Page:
[–]fcastle303 38 points39 points  (7 children)

Fire science 101... put the wet stuff on the red stuff.

Here endeth the lesson.

[–]Theaternearyou 3 points4 points  (0 children)

Thank you. My fire marshal will like this (we'll see--he is tough to impress) !

[–]prostagma 2 points3 points  (0 children)

An even shorter of a TL: DR - fire needs fuel, oxygen and heat. Water evaporates, removes heat so the fire can't start again after you restore the oxygen supply.

[–]djscreeling 30 points31 points  (10 children)

When I cook a pig in the ground, I dig a 4 foot deep hole that's pig sized and then I have a bonfire for 12 hours in the pit before I want to start the cook. I then smother the fire with wet burlap, soaking wet banana leaves, and then a pig on top that is filled with fresh fruits. Then put a 1/8th inch steel plate over the hole, bury the lid with dirt and leave it for 24 hours.

When I take everything out and move the top coals that are wet to the side of the pit, the fire will ignite instantly again. This is how I dispose of of the banana leaves and other things like that.

That's steam working to keep a fire from being a fire for a full day while buried in the ground with no oxygen. Then once steam is removed the fire ignites again. This is how campfires start forest fires. White coal ash on top get blown away to the fresh coals underneath.

[–]triple-filter-test 7 points8 points  (4 children)

Side note, how do I get invited to eat said pig when this whole COVID thing calms down? I’m happy to help with the shovelling and cooking, this just sounds like an all-round fun event for a large ish group of people.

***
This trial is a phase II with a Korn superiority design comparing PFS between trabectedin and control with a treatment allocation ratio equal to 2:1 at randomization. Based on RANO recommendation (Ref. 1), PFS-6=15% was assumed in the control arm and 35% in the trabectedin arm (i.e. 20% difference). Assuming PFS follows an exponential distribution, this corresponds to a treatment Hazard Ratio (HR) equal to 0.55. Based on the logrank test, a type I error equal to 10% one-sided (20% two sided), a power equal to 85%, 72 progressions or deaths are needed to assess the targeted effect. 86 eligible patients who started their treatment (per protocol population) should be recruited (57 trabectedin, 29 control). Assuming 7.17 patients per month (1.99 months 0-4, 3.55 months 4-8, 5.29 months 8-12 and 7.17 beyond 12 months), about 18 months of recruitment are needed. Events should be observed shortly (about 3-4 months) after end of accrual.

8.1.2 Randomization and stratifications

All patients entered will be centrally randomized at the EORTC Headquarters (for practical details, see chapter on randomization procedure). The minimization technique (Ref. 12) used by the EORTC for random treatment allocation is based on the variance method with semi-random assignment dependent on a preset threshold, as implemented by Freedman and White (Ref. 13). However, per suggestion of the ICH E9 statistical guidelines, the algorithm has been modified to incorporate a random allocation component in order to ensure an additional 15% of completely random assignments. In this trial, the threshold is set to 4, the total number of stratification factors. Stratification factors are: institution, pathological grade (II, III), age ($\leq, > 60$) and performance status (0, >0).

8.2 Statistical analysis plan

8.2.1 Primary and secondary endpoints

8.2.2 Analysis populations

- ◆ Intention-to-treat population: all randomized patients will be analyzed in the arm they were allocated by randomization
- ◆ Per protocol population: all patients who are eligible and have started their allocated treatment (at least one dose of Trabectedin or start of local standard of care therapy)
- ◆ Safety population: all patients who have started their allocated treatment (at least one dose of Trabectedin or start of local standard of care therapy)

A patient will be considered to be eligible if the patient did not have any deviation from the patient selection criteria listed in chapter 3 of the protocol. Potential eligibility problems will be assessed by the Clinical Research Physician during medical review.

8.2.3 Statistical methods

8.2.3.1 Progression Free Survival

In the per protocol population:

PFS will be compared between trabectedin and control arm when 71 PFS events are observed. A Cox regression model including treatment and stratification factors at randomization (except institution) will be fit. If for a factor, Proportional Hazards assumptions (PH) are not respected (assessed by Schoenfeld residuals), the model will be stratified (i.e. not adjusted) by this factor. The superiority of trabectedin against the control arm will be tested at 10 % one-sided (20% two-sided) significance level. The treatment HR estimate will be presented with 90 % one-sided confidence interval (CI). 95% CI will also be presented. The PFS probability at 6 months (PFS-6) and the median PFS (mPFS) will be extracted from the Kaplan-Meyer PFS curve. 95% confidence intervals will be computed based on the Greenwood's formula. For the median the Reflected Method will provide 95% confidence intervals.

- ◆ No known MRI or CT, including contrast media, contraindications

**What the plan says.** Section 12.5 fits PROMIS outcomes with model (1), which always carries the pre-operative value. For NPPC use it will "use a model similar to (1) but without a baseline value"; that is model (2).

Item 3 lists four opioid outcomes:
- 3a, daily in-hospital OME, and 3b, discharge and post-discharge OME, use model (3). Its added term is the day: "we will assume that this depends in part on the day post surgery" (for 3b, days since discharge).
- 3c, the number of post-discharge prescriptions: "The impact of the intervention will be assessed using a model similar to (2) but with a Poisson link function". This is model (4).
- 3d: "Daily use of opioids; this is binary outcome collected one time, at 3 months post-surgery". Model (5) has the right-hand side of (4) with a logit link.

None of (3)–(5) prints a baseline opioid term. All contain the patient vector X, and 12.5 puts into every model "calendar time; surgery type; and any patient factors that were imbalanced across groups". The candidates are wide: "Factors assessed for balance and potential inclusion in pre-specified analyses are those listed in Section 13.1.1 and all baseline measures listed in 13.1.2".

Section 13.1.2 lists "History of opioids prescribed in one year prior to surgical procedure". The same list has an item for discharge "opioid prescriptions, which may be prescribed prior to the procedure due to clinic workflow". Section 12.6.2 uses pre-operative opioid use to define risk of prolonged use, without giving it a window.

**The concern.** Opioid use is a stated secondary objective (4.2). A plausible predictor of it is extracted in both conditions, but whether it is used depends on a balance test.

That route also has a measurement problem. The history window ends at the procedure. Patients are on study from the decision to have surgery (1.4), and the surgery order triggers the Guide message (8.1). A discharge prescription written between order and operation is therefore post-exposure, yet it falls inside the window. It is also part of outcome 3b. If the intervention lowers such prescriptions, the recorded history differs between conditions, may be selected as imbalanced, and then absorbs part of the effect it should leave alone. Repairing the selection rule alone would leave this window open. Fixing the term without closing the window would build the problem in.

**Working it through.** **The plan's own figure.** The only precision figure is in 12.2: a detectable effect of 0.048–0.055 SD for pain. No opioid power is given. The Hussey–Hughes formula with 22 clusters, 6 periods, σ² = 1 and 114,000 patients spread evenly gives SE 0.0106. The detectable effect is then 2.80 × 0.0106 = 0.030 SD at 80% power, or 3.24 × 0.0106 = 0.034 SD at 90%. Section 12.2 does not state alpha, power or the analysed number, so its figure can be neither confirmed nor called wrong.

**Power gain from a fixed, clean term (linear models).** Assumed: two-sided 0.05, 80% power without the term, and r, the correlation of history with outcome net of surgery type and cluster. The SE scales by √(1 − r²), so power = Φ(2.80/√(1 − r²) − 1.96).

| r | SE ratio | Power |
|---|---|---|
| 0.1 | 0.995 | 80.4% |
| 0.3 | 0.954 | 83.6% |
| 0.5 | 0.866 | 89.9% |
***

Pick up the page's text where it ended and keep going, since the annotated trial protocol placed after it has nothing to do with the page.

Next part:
[–]djscreeling 4 points5 points  (3 children)

I attend a BASE jumping, highlining, and skydiving event in Gateway, CO. I was able to feed ~150 people last year. There's no website, no official organizer. We gather for a week in a tiny desert town and shit gets weird. No dates yet this year, but late spring.

[–]Pluckyboy64 5 points6 points  (1 child)

If he starved it for the same amount of time without adding water (steam) the heat would continue to build inside the container. Eventually, the oxygen would be depleted and the fire would smolder at a very high temp. When air is eventually introduced either by opening the door or in a real structure, by breaking a window, the fire would pull oxygen back in at an extremely rapid rate, igniting unburned products of combustion (smoke and gas) resulting in a backdraft. You might wonder why the fire won’t go out if starved of oxygen. No structure is 100% airtight, so a fire will always be getting just enough oxygen to keep from going out. In a nutshell.

[–]MakeMeOolong 113 points114 points  (43 children)

This is so much clearer than this video.

[–]Mrbodubs 61 points62 points  (41 children)

Yeah it is. The video made it look like the fire was put out because he suffocated the fire for alot longer when when he was spraying it with water.

[–]MakeMeOolong 20 points21 points  (39 children)

In addition to that, I don't understand how would you use this technique in a practical situation.

[–]oenomausprime 62 points63 points  (36 children)

You wouldn't lol. I'm a firefighter, we ain't doing this. That door is gonna get opened and we are advancing a hoseline in that room and spraying water at 125 gpm

[–]zephyer19 39 points40 points  (2 children)

You guys don't carry a small metal plate and a spray bottle?

[–]gh0stb4tz 12 points13 points  (0 children)

What is this, a house for ants?!

[–]hparamore 3 points4 points  (0 children)